Oklahoma

Economy, Energy, Natural Resources: Policy to People

Why Wyoming Coal Still Powers Natural Gas-Rich Oklahoma

Joe Wertz / StateImpact Oklahoma

The McClain natural gas plant near Newcastle, Okla. is owned by Oklahoma Gas and Electric and the Oklahoma Municipal Power Authority.

Oklahoma has more natural gas reserves than all but three other states. And it now accounts for about 40 percent of the state’s power generation.

Hydroelectric and renewable sources— mainly wind — provide some too. But when you flip a light switch, chances are that electricity came from burning coal we get from Wyoming.

But new standards are forcing coal plants across the country to either shut down, or install scrubbers to limit the release of sulfur dioxide, and it’s changing Oklahoma’s energy mix.

Natural gas was once thought of as a very limited resource.

“The federal government mandated that utilities could no longer use natural gas as a boiler fuel,” Brian Alford, a spokesman for Oklahoma Gas and Electric, says. “At that time, the current thinking was that the U.S. was going to run out of natural gas. So, utilities needed to explore other options for generating electricity.”

So in the 1970s and 80s, several coal plants were installed. New technologies and research abilities have shown the state to be very rich in natural gas. Still, building new natural gas plants to replace coal, or installing scrubbers on existing coal plants is expensive.

A trip to CNG of OKC illustrates the point. Here, owner Josh Chapman converts vehicles that run on gasoline to run on compressed natural gas.

He says it costs around $8,000 to convert the average car or truck, before considering the big state tax credit that comes with the switch. Still, Chapman says he turns people away if he feels the costs outweigh the benefits for the customer.

Joe Wertz / StateImpact Oklahoma

Jeremy Helm (left) and Keith Marshall (right) install a compressed natural gas tank in a customer's truck at CNG of OKC.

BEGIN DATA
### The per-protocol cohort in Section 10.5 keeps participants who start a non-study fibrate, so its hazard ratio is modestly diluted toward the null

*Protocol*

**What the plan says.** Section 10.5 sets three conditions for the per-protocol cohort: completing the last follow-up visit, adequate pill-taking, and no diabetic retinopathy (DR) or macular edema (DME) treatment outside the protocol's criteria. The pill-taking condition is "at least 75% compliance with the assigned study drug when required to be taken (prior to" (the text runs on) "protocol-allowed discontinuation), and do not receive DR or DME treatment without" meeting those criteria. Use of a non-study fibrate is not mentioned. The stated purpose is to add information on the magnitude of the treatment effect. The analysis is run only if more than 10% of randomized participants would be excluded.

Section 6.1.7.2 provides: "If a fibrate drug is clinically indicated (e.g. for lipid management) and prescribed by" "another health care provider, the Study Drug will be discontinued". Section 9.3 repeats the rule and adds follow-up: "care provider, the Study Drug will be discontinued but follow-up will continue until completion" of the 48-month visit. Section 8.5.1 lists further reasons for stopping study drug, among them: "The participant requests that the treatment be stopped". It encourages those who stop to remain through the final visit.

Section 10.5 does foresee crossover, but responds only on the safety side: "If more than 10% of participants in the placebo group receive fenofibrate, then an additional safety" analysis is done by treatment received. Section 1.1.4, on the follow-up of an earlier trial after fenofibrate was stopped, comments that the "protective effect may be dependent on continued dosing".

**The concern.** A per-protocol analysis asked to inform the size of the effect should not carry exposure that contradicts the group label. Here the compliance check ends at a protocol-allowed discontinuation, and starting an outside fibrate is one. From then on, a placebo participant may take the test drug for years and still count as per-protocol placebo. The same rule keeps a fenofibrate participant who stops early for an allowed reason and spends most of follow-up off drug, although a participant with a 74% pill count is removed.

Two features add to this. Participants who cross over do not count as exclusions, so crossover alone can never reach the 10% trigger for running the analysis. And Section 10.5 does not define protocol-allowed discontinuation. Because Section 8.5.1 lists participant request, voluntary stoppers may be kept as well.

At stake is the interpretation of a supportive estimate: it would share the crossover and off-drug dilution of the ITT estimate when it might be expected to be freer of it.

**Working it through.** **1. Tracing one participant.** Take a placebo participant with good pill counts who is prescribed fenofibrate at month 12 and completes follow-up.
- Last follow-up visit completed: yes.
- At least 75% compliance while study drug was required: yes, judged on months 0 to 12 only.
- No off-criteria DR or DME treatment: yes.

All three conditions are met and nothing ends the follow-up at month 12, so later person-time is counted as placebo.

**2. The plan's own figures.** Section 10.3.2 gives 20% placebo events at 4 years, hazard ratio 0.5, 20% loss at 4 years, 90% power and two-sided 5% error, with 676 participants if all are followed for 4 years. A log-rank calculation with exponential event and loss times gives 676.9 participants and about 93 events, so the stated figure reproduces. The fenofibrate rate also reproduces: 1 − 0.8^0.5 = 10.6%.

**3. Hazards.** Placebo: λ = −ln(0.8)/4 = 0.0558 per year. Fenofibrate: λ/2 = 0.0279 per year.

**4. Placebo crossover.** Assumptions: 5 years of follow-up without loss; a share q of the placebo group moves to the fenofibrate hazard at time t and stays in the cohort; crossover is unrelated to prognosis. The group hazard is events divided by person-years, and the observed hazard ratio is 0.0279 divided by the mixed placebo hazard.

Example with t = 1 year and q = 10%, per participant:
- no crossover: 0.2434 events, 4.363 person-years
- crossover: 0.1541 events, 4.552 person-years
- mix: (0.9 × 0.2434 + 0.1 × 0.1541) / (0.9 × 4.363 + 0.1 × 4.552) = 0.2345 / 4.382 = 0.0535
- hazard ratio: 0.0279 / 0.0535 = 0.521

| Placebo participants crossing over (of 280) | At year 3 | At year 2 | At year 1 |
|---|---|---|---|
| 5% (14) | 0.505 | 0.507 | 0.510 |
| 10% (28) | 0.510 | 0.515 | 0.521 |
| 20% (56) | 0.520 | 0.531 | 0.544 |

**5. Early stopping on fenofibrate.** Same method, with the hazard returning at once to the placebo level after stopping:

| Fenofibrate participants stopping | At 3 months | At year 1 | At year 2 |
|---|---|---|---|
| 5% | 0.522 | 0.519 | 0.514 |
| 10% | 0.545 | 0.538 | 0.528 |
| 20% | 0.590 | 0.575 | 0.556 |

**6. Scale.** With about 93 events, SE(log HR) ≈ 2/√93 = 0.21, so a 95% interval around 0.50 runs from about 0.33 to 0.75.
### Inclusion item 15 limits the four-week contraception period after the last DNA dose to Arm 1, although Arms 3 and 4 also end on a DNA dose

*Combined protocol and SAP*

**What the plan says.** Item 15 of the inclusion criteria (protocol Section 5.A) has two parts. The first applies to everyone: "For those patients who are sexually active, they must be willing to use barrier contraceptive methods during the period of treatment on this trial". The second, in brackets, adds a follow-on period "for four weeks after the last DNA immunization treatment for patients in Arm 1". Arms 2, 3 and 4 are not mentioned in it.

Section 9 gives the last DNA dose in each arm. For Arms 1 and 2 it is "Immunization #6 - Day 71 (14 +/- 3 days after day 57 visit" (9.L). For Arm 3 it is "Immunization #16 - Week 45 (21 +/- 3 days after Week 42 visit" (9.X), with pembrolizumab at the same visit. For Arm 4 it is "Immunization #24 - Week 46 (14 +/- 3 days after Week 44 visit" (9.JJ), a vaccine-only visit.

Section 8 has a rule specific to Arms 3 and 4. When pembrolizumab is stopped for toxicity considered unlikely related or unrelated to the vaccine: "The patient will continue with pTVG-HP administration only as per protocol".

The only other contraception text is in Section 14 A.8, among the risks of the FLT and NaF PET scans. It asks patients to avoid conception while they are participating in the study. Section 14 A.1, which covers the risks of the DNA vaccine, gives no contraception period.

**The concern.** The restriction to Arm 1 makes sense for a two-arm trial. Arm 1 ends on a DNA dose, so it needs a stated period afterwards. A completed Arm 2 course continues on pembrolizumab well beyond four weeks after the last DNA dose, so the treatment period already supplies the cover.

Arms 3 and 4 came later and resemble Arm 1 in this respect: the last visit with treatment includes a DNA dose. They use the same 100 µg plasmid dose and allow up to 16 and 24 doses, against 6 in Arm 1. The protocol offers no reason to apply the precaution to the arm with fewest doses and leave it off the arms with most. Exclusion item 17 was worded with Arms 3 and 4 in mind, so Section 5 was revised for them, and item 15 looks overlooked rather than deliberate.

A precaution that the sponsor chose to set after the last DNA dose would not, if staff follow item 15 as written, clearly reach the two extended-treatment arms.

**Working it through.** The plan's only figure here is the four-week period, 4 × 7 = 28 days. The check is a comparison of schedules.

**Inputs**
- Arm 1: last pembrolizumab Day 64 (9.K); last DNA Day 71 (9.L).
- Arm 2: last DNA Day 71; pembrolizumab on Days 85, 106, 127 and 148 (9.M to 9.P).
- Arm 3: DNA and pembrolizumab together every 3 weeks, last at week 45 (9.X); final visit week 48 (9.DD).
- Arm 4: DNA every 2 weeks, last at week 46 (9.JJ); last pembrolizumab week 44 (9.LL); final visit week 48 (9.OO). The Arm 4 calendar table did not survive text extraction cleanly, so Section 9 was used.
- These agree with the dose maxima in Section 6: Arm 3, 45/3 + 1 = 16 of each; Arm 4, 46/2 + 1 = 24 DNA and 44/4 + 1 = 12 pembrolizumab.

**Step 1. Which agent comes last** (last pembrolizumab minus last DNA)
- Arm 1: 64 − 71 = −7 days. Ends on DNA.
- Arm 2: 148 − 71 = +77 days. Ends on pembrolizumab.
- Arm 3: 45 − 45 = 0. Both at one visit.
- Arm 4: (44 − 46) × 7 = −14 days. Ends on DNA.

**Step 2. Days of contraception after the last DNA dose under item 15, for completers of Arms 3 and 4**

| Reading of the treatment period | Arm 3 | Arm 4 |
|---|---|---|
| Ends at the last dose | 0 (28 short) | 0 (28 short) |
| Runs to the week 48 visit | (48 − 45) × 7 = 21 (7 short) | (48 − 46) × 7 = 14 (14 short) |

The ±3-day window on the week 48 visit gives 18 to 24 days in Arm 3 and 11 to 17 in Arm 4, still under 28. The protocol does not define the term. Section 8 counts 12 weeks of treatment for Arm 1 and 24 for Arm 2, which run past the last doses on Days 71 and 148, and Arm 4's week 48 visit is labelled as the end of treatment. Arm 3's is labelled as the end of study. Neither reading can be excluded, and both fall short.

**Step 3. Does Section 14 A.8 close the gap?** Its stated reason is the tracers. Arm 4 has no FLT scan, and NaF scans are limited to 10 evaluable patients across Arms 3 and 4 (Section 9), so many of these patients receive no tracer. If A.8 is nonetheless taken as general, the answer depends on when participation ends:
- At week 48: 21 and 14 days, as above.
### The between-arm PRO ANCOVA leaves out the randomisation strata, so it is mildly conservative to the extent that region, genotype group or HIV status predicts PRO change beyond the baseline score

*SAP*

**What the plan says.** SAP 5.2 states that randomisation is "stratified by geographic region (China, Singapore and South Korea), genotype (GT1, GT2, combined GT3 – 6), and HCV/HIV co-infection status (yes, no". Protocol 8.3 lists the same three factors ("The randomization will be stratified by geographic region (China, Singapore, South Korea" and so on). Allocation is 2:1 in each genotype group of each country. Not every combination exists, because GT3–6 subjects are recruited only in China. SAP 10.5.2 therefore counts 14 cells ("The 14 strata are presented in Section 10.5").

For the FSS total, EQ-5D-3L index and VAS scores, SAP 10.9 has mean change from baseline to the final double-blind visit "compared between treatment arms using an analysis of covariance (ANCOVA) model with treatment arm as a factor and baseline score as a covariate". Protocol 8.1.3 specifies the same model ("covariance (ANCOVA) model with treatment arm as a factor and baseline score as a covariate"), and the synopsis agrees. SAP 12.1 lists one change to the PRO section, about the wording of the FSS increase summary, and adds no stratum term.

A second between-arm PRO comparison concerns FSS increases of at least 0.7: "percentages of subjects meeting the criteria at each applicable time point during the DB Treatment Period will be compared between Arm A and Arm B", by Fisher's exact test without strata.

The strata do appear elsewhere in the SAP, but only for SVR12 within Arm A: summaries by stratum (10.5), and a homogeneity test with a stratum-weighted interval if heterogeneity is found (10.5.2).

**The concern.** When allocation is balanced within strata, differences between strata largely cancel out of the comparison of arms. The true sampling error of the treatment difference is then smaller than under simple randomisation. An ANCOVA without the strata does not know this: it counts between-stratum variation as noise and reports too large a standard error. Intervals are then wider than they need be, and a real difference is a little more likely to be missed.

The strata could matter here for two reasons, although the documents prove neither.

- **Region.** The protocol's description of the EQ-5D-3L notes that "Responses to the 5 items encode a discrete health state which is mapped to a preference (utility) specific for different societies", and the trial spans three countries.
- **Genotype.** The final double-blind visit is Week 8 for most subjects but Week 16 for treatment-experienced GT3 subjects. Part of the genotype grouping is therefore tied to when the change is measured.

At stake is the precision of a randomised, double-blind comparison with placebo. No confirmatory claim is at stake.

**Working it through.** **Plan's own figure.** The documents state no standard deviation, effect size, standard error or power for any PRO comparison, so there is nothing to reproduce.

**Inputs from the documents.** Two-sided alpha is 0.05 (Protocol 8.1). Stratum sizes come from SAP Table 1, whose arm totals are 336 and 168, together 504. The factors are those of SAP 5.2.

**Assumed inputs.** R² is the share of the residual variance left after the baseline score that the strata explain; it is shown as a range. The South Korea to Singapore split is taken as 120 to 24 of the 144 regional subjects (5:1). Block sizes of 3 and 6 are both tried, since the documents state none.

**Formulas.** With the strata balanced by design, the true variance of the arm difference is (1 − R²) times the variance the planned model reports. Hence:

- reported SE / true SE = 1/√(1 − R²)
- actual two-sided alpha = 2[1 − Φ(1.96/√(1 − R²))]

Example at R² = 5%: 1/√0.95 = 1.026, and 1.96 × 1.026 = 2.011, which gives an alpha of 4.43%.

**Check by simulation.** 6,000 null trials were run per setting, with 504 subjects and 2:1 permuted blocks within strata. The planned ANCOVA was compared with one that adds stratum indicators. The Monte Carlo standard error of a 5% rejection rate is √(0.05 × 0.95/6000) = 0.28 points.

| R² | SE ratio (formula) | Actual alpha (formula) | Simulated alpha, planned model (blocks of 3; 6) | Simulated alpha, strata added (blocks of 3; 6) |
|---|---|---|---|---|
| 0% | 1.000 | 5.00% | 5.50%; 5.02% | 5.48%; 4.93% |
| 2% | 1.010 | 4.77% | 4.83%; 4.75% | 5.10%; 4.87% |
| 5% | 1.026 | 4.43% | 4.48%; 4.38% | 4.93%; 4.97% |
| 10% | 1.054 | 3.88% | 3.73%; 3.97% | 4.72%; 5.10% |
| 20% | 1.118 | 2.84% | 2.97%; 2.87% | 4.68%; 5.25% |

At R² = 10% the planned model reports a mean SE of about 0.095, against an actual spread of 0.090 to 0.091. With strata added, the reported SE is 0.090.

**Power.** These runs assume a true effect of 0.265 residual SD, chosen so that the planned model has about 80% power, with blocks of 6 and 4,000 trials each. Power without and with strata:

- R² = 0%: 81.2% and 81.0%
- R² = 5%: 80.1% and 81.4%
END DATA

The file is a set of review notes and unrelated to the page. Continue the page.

If it costs that much to convert one vehicle to CNG, imagine the cost of replacing one of Oklahoma’s six major coal-fired power plants with natural gas.

“The costs associated on these fronts can be extraordinary,” Brian Alford, a spokesman for Oklahoma Gas and Electric, says. “If it was simply about managing for the environment, the answers would be very simple. But we also have to consider two other very important factors: The affordability of our product, and the other significant piece is reliability.”

A new gas plant can cost hundreds of millions of dollars. So can installing scrubbers at existing coal plants.

While OG&E fights the regulations in court, PSO has agreed to retire two of its units near Oologah by 2026. It’s difficult to say what all this means for your electric bill.


StateImpact Oklahoma is a partnership among Oklahoma’s public radio stations and relies on contributions from readers and listeners to fulfill its mission of public service to Oklahoma and beyond. Donate online.

Comments

  • windcanyonwoman

    Great start to the discussion. Curious. How much to convert to wind energy?

  • http://twitter.com/burnusgas Craig Dickson

    I drive a CNG Honda Civic – it’s a lot cleaner (no NOX) and way cheaper (90 cents vs $3.39) – CNG is green times two! I also want to use wind energy, but PSO’s Wind Choice program costs MORE even though they try to make it sound like you would save money. See my detailed analysis at http://www.burnusgas.com/2012/10/should-i-buy-wind-power-from-pso-short.html

    • Tom Pine

      where do you get lng for .9o cents a gallon for a motor vehicle

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